Johnson’s Pond Dispute Heads to Federal Court
July 29, 2022
The long-running quarrel between a private company and Coventry, R.I., residents over the water levels in Johnson’s Pond is going to court.
Soscia Holdings LLC, the company that owns and operates the dam at Flat River Reservoir, more commonly known as Johnson’s Pond, filed a lawsuit July 18 in U.S. District Court against the state of Rhode Island and the Department of Environmental Management (DEM). In its filing, the company accuses state officials of violating its due process rights and illegally seizing its property, and singles out DEM for interfering in its business relationship with the town.
“Rhode Island Department of Environmental Management’s actions … were taken intentionally and improperly and with malice in flagrant disregard of Plaintiff’s contractual and legislatively granted rights,” Patrick Doughtery, attorney for Soscia Holdings, wrote in the filing.
Earlier in July DEM began to enforce the provisions of a law signed by the governor in late June that requires the owners and operators of a dam with more than 1,400 normal storage acre-feet of water to obtain a permit from state regulators to adjust the water levels on-site. The state environmental agency said it would promulgate rules for the permit, but in the meantime dam owners are expected to keep water in holding ponds at their “historic levels.”
There are only six dams impacted by the new legislation, including the one at Flat River Reservoir. Two are owned and managed by DEM — the dams at Olney Pond in Lincoln and Stillwater Reservoir in Smithfield. The dam at Upper Pascoag Reservoir, the biggest in terms of normal storage acre-feet of water, is owned by a dam management district operated by the town of Burrillville.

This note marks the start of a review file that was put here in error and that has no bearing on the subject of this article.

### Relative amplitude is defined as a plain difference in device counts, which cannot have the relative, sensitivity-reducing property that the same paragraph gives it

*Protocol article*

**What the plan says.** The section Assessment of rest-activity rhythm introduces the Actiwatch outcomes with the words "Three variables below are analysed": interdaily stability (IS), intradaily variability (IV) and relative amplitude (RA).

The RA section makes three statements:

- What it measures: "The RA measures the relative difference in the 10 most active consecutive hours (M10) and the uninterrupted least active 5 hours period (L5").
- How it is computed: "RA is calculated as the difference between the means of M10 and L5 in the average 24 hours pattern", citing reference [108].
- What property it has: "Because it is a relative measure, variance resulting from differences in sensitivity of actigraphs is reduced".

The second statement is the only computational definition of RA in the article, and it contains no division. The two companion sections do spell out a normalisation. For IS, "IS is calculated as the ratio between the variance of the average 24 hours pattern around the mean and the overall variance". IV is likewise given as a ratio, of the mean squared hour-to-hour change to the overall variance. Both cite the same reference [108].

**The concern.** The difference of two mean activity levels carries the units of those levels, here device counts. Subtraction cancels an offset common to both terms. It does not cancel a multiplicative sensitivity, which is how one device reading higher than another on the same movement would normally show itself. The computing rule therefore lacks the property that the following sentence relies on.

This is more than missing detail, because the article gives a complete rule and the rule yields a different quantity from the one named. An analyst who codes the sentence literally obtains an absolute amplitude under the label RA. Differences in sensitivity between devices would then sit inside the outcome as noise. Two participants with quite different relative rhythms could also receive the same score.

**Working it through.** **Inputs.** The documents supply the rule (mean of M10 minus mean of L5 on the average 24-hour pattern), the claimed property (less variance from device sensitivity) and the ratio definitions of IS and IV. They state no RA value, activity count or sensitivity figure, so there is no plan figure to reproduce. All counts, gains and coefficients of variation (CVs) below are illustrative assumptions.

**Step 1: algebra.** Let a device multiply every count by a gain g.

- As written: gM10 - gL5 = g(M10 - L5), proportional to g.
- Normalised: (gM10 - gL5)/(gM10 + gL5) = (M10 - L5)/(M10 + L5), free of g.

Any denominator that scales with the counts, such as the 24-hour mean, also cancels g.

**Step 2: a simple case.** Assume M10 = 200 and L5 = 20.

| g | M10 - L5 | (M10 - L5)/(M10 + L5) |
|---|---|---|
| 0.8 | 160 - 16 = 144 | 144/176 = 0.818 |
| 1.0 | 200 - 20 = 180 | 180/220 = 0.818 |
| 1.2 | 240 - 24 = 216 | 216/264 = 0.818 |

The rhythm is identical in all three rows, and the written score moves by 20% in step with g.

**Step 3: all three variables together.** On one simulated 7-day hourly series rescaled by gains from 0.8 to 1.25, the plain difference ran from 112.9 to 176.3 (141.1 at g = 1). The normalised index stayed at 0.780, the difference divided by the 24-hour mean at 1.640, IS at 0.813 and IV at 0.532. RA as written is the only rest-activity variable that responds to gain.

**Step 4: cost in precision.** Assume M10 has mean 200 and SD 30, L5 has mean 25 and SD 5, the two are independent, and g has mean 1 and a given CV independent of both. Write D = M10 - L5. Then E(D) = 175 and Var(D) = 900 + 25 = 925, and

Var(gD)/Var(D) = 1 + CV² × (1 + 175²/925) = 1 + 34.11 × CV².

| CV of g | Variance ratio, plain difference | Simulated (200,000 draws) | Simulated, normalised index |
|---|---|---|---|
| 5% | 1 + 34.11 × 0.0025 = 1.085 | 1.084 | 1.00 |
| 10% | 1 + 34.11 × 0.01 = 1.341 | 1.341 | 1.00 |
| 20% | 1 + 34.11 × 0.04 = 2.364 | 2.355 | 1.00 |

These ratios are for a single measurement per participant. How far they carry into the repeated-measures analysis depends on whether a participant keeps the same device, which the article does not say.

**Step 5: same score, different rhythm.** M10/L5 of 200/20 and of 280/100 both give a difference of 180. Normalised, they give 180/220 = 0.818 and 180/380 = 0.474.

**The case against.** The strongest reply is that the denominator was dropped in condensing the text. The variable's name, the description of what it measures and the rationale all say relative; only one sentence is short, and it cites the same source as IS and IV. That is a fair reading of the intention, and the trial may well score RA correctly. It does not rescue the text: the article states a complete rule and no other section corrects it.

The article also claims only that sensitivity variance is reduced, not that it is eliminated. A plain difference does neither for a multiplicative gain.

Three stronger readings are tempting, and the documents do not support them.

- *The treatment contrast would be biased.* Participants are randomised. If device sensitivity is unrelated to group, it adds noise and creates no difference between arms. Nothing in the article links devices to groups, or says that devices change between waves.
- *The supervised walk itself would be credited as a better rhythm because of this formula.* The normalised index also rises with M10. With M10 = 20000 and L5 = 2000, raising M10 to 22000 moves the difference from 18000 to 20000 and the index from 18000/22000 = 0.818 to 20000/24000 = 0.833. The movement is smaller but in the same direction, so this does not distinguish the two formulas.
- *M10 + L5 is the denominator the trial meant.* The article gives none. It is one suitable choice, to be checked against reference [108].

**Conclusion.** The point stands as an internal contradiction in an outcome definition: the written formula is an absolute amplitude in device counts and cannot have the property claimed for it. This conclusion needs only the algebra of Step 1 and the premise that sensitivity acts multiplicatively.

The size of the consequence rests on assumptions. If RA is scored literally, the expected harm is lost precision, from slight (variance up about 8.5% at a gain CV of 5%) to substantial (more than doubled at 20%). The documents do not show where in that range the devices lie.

The dam at Waterman Lake in Smithfield and Glocester is run by a nonprofit. Only one other dam is operated by a private company, the Dudley Development Corporation.
DEM issued a cease-and-desist order to Soscia Holdings on July 13, ordering the company to reduce the streamflow from the pond and raise the water in the pond to spillway level.
“These low levels pose a threat to the wetlands surrounding the pond, the habitat, flora and fauna of the pond, and present a threat to recreational use of the pond, such as fishing, boating, and swimming,” David Chopy, chief of DEM’s enforcement office, wrote in the order.
As part of its lawsuit, Soscia Holdings is seeking the cease-and-desist order be overturned and an injunction imposed to prevent the state from interfering in the water levels of the pond.
The attorney general’s office will litigate the suit on behalf of the state. DEM said regardless of the lawsuit, it still expects Soscia Holdings to abide by the order, calling Johnson’s Pond “an important ecological and community asset.”
It is the second lawsuit Soscia Holdings LLC has filed against DEM over the dam’s water levels.
The dam at the reservoir dates back to the 1800s, when the General Assembly granted the Quidnick Reservoir Co. franchise and flow rights to the water. The General Assembly in 1982 made the company a private corporation. At the same time, Coventry entered into a lease over the pond, where the town agrees to pay $40,000 annually and assumes responsibility for the upkeep of the dam. The lease agreement expires in 2024.
Soscia Holdings, in 2020, quietly bought the water flow rights and the lease agreement with the town of Coventry for $1.7 million.
Following the sale, residents and homeowners along the 17 miles of the pond’s shoreline complained water levels were lower than usual, and blamed the new owners, Soscia Holdings. In February 2021, owner Doug Soscia told WJAR the water levels were lowered for safety reasons.
In April of last year, DEM issued a letter to Soscia Holdings stating there was no safety risk to the dam that would require lowering the water level. Soscia Holdings sued DEM. The controversy flowed into the Legislature this year, when lawmakers from Coventry introduced a series of bills intended to seize control of the water levels away from Soscia Holdings.
Coventry lawmakers, town officials, and residents testified in support of the bills across a series of committee hearings that went late into the night. Marc Lemoi, president of the Johnson’s Pond Civic Association, told lawmakers in April that Socia Holdings was acting irresponsibly and for financial gain.
“The private entity has a track record of draining the pond, causing problems for residents and the ecosystem on the pond,” Lemoi said.
Doughtery said legislators and municipal officials were usurping the company’s private property rights.
“You are attempting to take private rights through this bill and place them in the hands of the town of Coventry,” Doughtery said. “The town of Coventry has no right whatsoever to manage the dam or manage or monitor the control gates.”